"That was paid by our insurance. And everything that has to do with her health is paid by that insurance."
Anais, who is now 17, also qualifies for Switzerland's disability insurance program, which is even more generous, says Rappaz.
"For example, our daughter gets three-times-a-week psychotherapy, and it's her fourth year," she says.
Twice a week, her daughter has therapy with horses, using repetitive body motions. And unlike the Swiss health insurance, which requires the family to pay 10 percent of the cost, the disability plan pays 100 percent.
Considerable Price Tag
Still, the coverage takes quite a bite out of the family budget. Rappaz keeps the bills in a three-ring binder. She pays 400 Swiss francs per month for her basic coverage; her employer contributes 60 francs toward that.
Under Swiss law, insurers may not make a profit on the basic plan, which is quite comprehensive. Individuals, however, can adjust their premium up or down by choosing a larger or smaller annual deductible, or by joining an HMO-type plan that requires them to choose a doctor in a network.
Since her husband, Bernard, rarely goes to the doctor, they have chosen a network plan for him; his monthly premium is only 298 francs. Children also cost less, so Anais and her brother Lucien's premiums for basic coverage are 89 francs each.
Where Swiss health insurers can and do make profits, however, is on supplemental coverage. This is for things like dentistry, alternative medicine (which is popular in Switzerland), and semiprivate or private hospital rooms. For 30 francs per month, Cecile and her husband have a supplementary policy that covers, "for example, all kinds of prevention, not-on-the-list medication, help at home, glasses, transport, alternative medicine. That's a good one," she says.
For another 105 francs each, they have another supplemental policy that guarantees them a semiprivate hospital room — and the possibility of a private, rather than a public hospital.
"We decided, Bernard and me, that if we have a huge accident or cancer, we want to have the best care or hotel room, so we can get into it because we pay these 105 francs a month. That's amazing how expensive it is," she says with a laugh.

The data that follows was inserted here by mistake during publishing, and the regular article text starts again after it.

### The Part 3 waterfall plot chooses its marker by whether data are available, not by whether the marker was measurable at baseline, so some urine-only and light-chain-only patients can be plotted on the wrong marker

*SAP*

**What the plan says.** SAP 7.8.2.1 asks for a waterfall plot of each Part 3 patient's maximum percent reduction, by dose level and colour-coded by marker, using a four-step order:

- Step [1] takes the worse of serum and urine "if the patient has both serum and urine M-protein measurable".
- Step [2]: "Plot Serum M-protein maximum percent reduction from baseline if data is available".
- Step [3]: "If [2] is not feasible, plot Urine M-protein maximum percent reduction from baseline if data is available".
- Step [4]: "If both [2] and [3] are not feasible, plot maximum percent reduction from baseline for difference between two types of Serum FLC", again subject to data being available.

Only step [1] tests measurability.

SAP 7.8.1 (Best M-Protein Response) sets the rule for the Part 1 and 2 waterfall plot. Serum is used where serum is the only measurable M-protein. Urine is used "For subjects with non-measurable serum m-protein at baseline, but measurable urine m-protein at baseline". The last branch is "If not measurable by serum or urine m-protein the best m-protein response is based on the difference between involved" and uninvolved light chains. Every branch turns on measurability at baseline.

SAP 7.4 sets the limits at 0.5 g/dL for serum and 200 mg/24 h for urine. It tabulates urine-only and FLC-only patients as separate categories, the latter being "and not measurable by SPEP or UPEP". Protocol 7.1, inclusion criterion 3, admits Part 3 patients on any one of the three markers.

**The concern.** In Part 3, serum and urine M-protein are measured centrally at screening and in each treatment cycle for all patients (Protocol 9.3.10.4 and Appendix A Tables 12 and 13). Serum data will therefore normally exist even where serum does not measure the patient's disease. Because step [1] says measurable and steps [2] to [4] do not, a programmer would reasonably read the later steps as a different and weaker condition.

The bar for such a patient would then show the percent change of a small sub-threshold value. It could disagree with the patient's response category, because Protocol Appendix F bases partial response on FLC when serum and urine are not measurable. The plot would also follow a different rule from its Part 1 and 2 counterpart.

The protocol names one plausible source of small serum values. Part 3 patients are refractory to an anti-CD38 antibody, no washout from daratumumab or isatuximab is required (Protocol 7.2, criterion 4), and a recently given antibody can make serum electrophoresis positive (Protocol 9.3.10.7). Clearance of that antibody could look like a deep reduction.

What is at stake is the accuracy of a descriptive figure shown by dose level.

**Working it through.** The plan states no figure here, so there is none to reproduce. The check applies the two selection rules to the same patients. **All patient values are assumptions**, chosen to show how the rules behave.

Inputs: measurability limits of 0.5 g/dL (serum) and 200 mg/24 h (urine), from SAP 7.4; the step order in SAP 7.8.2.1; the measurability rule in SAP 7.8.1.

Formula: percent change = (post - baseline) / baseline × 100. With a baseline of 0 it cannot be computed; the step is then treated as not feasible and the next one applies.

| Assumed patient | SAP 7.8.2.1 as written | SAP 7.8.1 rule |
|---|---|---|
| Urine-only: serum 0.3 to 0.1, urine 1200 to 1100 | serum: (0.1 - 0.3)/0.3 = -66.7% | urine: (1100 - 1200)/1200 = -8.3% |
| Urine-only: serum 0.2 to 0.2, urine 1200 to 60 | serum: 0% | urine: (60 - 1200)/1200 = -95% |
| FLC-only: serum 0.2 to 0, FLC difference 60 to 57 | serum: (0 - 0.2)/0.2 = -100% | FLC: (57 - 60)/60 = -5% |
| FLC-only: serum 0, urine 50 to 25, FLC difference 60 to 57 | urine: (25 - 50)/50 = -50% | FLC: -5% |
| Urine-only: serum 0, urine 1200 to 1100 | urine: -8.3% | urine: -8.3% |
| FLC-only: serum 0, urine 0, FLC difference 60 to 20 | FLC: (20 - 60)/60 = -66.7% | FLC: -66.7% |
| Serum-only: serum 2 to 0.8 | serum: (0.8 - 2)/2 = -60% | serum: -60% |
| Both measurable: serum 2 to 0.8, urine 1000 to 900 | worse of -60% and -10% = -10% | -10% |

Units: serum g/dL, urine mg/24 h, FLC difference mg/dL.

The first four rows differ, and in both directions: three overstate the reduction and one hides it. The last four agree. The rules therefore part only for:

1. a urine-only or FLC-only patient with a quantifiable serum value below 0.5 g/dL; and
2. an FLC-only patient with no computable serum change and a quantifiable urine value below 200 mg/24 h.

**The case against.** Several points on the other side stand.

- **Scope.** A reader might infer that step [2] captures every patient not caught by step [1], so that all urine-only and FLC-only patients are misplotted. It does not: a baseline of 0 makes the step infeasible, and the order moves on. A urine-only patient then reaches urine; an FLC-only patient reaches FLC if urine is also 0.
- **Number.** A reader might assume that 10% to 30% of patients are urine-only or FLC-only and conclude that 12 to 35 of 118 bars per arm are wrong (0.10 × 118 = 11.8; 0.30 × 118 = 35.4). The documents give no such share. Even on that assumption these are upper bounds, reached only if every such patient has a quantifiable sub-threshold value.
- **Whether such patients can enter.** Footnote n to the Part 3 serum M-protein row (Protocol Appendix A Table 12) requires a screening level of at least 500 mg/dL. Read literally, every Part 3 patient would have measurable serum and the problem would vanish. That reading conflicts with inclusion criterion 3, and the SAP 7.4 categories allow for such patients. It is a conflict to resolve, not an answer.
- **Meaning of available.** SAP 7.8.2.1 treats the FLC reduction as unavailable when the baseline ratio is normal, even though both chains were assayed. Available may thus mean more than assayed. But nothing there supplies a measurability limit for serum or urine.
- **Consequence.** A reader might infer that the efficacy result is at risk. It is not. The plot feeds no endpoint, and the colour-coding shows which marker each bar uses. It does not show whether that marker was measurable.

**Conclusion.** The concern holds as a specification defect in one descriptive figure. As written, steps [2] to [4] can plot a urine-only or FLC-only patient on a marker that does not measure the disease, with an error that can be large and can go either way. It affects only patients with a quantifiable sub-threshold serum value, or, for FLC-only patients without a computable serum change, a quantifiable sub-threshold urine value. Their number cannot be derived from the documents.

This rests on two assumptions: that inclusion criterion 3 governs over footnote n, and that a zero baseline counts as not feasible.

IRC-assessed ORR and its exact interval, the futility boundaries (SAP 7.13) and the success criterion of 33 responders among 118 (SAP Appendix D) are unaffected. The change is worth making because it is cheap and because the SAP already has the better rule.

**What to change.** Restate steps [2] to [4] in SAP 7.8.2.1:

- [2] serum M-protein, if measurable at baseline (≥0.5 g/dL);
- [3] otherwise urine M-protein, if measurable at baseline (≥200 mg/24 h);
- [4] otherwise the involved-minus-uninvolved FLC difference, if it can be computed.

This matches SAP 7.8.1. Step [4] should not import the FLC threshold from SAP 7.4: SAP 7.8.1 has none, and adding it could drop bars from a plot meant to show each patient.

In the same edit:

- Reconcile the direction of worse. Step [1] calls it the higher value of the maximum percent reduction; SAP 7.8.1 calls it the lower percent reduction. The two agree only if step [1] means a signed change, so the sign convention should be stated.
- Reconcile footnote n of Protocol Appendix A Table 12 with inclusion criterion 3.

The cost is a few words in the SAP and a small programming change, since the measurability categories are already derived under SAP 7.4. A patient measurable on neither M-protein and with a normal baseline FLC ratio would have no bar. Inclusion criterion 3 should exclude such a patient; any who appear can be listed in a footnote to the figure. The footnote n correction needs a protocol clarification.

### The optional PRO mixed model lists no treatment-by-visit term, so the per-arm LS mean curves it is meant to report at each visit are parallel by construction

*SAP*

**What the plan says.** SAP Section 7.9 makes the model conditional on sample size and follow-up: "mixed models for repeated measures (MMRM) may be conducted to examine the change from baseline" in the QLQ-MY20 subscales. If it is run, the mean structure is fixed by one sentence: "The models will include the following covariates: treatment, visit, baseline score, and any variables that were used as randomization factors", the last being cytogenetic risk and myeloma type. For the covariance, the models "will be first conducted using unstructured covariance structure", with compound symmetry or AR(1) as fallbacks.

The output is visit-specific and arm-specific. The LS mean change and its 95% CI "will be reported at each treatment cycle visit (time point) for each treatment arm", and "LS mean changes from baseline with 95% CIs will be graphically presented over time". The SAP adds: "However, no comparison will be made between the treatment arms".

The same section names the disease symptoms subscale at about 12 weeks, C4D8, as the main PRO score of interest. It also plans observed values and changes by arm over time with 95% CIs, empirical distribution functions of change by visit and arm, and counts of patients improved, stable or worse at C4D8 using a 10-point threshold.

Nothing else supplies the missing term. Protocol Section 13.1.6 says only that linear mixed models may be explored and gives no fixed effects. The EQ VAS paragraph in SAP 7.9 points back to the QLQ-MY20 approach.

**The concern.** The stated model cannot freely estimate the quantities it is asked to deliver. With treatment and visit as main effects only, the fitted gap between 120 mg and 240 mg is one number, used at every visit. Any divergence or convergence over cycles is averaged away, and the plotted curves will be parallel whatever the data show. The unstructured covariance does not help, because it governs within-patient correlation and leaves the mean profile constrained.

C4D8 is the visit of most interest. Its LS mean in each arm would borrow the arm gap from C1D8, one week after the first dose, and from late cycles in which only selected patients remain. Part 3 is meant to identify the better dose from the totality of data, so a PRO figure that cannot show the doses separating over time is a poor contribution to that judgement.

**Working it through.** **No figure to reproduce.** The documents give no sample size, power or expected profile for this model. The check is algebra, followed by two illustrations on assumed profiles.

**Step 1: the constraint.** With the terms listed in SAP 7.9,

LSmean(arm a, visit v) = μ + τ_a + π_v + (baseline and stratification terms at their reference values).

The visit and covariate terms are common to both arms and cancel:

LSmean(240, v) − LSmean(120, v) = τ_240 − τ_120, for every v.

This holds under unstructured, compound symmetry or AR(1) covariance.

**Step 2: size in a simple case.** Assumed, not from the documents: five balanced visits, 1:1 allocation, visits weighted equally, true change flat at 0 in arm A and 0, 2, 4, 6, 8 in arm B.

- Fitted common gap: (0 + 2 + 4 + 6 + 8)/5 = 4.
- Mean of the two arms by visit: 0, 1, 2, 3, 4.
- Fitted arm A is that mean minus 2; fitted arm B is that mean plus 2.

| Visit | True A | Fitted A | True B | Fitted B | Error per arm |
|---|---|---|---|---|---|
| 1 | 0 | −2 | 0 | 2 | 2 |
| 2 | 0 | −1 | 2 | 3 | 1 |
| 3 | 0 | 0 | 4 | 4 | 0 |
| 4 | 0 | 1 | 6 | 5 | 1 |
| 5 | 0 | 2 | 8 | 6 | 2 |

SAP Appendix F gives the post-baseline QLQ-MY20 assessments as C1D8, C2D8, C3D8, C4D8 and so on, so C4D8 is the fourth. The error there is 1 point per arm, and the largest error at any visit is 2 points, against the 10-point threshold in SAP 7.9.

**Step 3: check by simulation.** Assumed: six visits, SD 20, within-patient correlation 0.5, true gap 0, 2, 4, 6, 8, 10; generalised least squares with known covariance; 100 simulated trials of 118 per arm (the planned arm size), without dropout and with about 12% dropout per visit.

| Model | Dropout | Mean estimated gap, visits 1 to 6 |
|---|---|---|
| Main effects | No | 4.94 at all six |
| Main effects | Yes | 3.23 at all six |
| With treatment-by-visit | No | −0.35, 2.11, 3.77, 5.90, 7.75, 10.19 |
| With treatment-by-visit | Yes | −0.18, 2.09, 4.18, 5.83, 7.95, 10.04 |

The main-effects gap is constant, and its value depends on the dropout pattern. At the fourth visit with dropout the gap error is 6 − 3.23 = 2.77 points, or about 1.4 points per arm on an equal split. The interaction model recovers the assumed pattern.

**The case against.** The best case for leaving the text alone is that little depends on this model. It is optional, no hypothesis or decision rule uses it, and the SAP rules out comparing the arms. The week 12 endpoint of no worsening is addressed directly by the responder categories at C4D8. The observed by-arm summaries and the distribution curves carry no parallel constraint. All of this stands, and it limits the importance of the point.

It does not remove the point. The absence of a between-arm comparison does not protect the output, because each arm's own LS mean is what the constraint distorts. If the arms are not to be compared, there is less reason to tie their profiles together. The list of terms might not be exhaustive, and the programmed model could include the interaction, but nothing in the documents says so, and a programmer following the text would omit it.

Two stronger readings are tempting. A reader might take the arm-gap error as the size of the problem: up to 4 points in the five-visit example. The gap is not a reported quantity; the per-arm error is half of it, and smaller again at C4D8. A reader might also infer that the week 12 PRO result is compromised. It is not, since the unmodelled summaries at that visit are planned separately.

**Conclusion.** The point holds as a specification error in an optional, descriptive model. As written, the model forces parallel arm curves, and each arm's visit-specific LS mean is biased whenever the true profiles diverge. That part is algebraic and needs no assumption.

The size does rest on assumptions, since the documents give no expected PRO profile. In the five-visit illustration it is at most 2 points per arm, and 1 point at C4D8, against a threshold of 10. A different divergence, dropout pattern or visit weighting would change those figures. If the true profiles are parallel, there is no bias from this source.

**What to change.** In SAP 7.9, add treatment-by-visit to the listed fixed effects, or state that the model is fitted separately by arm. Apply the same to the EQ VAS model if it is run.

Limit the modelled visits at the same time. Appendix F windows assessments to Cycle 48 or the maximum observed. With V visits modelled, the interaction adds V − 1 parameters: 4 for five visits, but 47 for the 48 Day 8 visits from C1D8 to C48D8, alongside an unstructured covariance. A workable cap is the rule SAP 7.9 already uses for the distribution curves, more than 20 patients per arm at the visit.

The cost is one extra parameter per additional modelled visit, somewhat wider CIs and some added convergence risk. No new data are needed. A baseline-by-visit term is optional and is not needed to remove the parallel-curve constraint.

The children also have supplemental coverage, although theirs costs far less — 14 francs per month for Lucien, and only 8 for Anais. That is because Anais was not able to get much extra coverage — insurers do not have to sell beyond the basic package to people with pre-existing health conditions.
So, all together, the Rappaz family — which is upper-middle-class, but far from wealthy — pays just over 1,100 francs per month for their health insurance. That's over $1,000 U.S. dollars.
Worth The Cost
Yet Rappaz looks puzzled when asked about people in the United States who say that it would be intrusive to mandate health insurance.
"I'm not sure that I get you," she says, cocking her head.
When the question is put another way, she laughs. "Oh, I see. That's really an American question. You are so used to having this individualistic way of thinking, and that's why you don't have these social [safety] nets. You still have this pioneer mentality where everyone has to take care of themselves."
That's not how people in Switzerland think about it, she says. That pioneer mentality, "is good for people who have no problems, but there are a bunch of people who ... need a social net.
"I'm really happy to give part of my salary to a solidarity system," she says.
Produced by Rebecca Davis